Study design and cohort characteristics of the childhood cancer survivor study: A multi-institutional collaborative project
Article first published online: 12 MAR 2002
Copyright © 2002 Wiley-Liss, Inc.
Medical and Pediatric Oncology
Volume 38, Issue 4, pages 229–239, April 2002
How to Cite
Robison, L. L., Mertens, A. C., Boice, J. D., Breslow, N. E., Donaldson, S. S., Green, D. M., Li, F. P., Meadows, A. T., Mulvihill, J. J., Neglia, J. P., Nesbit, M. E., Packer, R. J., Potter, J. D., Sklar, C. A., Smith, M. A., Stovall, M., Strong, L. C., Yasui, Y. and Zeltzer, L. K. (2002), Study design and cohort characteristics of the childhood cancer survivor study: A multi-institutional collaborative project. Med. Pediatr. Oncol., 38: 229–239. doi: 10.1002/mpo.1316
- Issue published online: 12 MAR 2002
- Article first published online: 12 MAR 2002
- Manuscript Accepted: 4 SEP 2001
- Manuscript Received: 6 MAR 2001
- National Cancer Institute of the NIH. Grant Number: U24 CA55727
- Children's Cancer Research Fund (to University of Minnesota Cancer Center)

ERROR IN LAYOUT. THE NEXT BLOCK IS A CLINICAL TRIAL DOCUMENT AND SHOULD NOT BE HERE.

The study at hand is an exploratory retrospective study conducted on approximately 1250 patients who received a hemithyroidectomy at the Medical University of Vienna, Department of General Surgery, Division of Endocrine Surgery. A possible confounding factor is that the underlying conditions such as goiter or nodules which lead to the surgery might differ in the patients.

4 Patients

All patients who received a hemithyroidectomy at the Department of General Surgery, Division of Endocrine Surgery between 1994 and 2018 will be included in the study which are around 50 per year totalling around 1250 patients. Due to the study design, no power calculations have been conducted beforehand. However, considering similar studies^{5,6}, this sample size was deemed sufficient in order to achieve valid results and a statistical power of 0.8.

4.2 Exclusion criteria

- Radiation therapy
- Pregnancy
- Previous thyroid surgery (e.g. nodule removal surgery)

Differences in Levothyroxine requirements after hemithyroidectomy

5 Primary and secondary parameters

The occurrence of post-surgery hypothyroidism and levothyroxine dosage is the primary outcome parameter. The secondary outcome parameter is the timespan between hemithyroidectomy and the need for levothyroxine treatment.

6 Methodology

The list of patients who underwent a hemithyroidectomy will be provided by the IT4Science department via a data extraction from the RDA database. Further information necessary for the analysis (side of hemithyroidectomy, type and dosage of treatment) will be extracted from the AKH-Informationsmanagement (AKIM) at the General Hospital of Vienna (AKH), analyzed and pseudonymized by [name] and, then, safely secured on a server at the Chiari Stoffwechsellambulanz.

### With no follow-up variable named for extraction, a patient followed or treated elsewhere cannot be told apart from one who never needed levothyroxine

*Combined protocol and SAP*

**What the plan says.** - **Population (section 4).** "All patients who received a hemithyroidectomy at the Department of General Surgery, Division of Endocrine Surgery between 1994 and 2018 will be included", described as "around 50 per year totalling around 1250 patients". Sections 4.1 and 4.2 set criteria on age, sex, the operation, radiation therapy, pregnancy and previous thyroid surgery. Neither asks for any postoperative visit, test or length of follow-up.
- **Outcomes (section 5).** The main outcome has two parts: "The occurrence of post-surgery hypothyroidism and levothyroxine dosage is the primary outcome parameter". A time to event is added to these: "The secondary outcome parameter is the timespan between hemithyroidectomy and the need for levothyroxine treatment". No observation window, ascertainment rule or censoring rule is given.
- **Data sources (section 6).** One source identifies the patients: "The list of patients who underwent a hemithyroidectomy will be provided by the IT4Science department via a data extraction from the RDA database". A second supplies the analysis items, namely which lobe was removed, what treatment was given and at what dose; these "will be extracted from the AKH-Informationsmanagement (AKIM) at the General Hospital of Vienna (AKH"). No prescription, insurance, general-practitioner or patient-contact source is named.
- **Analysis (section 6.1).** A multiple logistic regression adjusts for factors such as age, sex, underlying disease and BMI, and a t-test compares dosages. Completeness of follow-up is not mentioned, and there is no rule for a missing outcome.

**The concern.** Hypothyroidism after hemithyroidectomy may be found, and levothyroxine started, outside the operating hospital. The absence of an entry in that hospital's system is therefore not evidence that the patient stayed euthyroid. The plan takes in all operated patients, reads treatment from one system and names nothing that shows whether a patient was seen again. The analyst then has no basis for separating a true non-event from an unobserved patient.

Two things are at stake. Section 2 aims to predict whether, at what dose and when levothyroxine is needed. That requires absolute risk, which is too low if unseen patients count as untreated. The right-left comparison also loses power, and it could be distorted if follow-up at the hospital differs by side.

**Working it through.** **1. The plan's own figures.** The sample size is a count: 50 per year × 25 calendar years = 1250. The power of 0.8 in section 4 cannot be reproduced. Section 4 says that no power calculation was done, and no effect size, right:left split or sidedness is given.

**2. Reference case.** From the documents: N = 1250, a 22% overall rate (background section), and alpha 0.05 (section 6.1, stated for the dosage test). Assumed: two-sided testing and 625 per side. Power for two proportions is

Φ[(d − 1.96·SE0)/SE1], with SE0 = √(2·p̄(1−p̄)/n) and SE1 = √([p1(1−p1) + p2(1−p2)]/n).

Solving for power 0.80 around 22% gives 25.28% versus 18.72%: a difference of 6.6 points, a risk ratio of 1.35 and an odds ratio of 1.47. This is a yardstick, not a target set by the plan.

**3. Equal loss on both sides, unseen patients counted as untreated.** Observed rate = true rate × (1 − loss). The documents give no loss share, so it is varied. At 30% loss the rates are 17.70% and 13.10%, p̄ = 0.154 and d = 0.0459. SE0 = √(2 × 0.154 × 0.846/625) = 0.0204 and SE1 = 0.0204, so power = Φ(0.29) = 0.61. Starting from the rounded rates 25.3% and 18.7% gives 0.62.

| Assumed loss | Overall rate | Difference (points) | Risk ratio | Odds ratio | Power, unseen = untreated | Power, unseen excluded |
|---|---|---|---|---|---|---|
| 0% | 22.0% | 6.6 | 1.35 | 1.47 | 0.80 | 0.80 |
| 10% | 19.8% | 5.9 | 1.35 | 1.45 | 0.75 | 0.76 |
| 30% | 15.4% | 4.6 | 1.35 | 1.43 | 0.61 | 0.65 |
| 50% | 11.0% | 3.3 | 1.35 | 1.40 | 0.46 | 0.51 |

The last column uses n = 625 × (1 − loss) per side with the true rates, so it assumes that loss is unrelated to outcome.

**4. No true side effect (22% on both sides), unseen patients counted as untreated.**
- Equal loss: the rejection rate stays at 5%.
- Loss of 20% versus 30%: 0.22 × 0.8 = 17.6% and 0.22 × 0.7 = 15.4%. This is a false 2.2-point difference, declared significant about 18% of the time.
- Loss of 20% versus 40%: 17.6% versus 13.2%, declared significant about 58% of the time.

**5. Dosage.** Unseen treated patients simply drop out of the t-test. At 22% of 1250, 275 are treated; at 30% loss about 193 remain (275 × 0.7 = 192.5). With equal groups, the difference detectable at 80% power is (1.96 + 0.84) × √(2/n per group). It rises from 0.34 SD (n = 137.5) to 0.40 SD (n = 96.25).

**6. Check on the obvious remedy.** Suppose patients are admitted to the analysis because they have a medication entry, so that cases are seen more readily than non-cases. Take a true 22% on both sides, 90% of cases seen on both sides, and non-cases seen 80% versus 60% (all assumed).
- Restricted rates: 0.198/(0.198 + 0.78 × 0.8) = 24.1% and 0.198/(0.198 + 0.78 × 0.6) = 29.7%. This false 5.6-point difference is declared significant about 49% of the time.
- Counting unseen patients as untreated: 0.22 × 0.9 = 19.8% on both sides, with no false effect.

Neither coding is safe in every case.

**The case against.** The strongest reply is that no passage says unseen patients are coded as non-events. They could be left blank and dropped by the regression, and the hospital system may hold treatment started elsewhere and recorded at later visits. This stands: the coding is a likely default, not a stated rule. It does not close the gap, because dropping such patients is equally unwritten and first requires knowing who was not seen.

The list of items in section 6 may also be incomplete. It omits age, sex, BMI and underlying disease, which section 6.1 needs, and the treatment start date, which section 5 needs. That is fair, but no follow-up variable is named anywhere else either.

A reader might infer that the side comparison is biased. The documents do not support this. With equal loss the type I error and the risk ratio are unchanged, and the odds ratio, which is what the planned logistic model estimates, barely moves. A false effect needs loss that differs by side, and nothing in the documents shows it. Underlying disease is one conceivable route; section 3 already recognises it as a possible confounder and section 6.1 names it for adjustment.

- childhood cancer;
- adolescent cancer;
Increased attention has been directed toward the long-term health outcomes of survivors of childhood cancer. To facilitate such research, a multi-institutional consortium established the Childhood Cancer Survivor Study (CCSS), a large, diverse, and well-characterized cohort of 5-year survivors of childhood and adolescent cancer.
Eligibility for the CCSS cohort included a selected group of cancer diagnoses prior to age 21 years between 1970–1986 and survival for at least 5 years.
A total of 20,276 eligible subjects were identified from the 25 contributing institutions, of whom 15% are considered lost to follow-up. Currently, 14,054 subjects (69.3% of the eligible cohort) have participated by completing a 24-page baseline questionnaire. The distribution of first diagnoses includes leukemia (33%), lymphoma (21%), neuroblastoma (7%), CNS tumor (13%), bone tumor (8%), kidney tumor (9%), and soft-tissue sarcoma (9%). Abstraction of medical records for chemotherapy, radiation therapy, and surgical procedures has been successfully completed for 98% of study participants. Overall, 78% received radiotherapy and 73% chemotherapy.
The CCSS represents the largest and most extensively characterized cohort of childhood and adolescent cancer survivors in North America. It serves as a resource for addressing important issues such as risk of second malignancies, endocrine and reproductive outcome, cardiopulmonary complications, and psychosocial implications, among this unique and ever-growing population. Med. Pediatr. Oncol. 2002;38:229–239. © 2002 Wiley-Liss, Inc.